"This, boys, is what a cantilever bridge is like." He stepped forward like a tightrope walker, curling his feet around the rusty pipe. Another step and the murmurs grew. His construction work on Pittsburgh's bridges to put himself through engineering school had paid off. "The bridge can handle my load because Butler and Davis provide a counterweight. Imagine another segment coming from the other direction toward me, also balanced by a counterweight. Where the two segments meet, you only need a pin to join them."
He stepped to within a foot of the end, his arms outstretched, and gazed down at the laughing crowd. Everywhere, always a laughing crowd. But never a friend.
Tom cleared his throat and flung a smile back on his face. "As long as you do your calculations and get the right counterweight—and Butler's got plenty of that ..."
Hoots and hollers rewarded him.
"Hey, Gill!" Rinaldi called from behind him. "Did you calculate that Butler's ticklish as a little girl?" He wiggled his fingers near Butler's thick midsection.
"Don't!" Tom squatted and grabbed the pipe. "No, Rinaldi. Don't!"
The pipe wobbled as Butler edged away from his friend. "Don't, or I'll—"
"Should have thought of that before you dumped salt in my coffee." Rinaldi jabbed Butler in the ribs.
The pipe lurched to the side and broke Tom's grip. He grasped for it, but it bounced away. He dropped to the deck, banging his hip and his shoulder.
The men howled with laughter. Tom hoisted himself to his feet and rubbed his sore hip. He'd get a bruise, but it was worth it.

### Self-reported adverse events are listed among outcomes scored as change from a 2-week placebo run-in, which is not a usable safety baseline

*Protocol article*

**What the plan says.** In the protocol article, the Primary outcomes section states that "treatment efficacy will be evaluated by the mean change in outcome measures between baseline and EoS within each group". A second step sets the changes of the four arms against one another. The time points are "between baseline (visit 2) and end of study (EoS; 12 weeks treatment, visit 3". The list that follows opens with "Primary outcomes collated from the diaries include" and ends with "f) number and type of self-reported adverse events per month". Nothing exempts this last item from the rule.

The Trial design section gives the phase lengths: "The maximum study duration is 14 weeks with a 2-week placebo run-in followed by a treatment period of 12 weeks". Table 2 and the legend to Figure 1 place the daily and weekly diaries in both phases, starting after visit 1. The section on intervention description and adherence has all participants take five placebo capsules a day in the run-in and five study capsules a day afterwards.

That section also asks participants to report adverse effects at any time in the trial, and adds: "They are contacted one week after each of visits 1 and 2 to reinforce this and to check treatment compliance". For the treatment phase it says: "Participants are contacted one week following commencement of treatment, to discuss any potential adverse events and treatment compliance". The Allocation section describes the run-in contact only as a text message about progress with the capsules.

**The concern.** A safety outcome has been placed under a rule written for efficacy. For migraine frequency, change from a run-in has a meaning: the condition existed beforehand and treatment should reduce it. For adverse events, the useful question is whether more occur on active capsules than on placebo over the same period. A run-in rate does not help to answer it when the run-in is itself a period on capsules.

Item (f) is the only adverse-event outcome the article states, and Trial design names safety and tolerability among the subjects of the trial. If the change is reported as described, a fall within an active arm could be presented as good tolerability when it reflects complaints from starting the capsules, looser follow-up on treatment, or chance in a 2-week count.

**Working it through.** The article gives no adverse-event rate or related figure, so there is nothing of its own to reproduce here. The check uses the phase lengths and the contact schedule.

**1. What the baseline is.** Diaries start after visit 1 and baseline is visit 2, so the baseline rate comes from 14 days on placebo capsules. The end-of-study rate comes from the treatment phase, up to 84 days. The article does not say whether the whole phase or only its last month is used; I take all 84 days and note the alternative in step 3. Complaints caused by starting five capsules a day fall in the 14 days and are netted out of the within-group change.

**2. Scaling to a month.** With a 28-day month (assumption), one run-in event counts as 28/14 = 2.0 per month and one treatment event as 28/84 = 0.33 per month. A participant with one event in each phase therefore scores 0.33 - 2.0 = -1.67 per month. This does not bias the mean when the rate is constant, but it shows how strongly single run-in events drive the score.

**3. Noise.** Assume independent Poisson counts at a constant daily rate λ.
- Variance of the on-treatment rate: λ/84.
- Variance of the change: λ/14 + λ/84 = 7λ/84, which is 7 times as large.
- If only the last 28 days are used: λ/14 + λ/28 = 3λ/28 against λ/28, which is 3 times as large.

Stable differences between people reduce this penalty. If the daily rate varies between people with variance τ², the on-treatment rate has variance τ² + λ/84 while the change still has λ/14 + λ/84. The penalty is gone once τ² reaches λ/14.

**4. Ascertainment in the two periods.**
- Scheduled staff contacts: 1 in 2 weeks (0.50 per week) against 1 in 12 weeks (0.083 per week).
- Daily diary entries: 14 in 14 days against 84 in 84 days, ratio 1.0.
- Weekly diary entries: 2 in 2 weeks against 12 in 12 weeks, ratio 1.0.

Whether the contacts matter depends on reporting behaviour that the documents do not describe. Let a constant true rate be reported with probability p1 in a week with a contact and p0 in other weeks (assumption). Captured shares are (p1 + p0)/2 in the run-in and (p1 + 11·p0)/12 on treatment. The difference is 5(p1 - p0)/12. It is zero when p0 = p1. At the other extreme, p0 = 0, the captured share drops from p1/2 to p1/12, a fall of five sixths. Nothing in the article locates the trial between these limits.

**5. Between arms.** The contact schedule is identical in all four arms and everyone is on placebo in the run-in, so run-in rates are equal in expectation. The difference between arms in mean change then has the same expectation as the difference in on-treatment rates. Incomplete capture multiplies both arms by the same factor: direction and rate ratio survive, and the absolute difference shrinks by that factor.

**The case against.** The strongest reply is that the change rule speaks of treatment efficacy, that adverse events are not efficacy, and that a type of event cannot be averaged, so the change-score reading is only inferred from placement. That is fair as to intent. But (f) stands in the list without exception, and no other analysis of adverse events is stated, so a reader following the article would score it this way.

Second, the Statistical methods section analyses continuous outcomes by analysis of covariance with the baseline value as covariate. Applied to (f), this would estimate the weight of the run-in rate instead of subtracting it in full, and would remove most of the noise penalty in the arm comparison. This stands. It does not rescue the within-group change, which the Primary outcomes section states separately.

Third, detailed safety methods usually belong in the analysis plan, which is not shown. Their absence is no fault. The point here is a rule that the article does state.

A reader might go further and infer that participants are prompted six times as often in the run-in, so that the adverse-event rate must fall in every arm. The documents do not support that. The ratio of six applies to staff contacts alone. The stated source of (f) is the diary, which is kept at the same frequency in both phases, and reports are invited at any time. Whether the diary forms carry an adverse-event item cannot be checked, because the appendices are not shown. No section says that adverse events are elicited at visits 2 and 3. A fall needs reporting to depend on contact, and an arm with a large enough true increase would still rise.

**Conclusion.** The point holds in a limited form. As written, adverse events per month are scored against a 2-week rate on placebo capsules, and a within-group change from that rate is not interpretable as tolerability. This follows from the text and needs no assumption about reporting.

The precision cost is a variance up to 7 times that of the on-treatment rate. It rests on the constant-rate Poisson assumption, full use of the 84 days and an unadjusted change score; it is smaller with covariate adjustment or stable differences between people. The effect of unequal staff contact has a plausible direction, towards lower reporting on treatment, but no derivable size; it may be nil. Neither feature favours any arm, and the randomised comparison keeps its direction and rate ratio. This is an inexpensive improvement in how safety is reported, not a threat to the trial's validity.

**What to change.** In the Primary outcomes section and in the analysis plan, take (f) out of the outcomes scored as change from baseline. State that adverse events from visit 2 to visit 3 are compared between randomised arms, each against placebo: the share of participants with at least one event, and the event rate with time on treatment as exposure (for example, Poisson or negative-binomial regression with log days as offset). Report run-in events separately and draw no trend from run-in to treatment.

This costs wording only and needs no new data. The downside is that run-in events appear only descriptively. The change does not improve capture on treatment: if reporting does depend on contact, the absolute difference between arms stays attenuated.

Someone pulled the plug in the basin of laughter, and it all drained away. Tom turned to face Capt. Dick Newman, commander of Company B of the 908th. Tom saluted. "Captain."
"Lieutenant." Newman's dark eyes took in the scene. "Another engineering lesson?"
"Yes, sir. Someone's got to educate these lumps."
"A little less education, a little more discipline." But the corner of the captain's mouth flicked up. He stepped to the side and motioned to the man behind him. "Just assigned a new man to your platoon, Staff Sergeant Larry Fong."
"Hey! What's a Jap doing here?" That voice—Tom's platoon sergeant, Hal Weiser.
Tom settled a smile on Weiser. "Fong's a Chinese name, not Japanese. The Chinese are our Allies, remember? And the sergeant's an American."
"Three generations, sir." Sergeant Fong wore a bright smile. He had some height to him, matching Tom's five foot ten.
Tom extended his hand. "Nice to meet you, Sergeant. Welcome to the platoon."
Fong shook his hand. "Thank you, Lieutenant ...?"
The moment suspended in air, the always-too-brief moment when Tom could be one of the guys. Before they knew his name. Mom was right when she discouraged him from changing his name—lying would be wrong—but he still wished he were someone else.
He set his face in the proper cheerful expression. "Lt. Tom MacGilliver."
The sergeant's eyebrows popped up in recognition.
Captain Newman set his hand on Fong's shoulder. "The sergeant will take Weiser's place as platoon sergeant, and Weiser will take Duke's squad, since Duke's in the hospital and won't join our excursion. Fong had a couple years of engineering school at the University of California before he got called up. That's why I put him with you, Gill."
Tom's grin widened. "Cal, huh? I went to the University of Pittsburgh. We can pick each other's brains."
"Sorry, sir. I didn't get past my lower division work. But after the war—can't wait to get back. In the meantime, on-the-job training."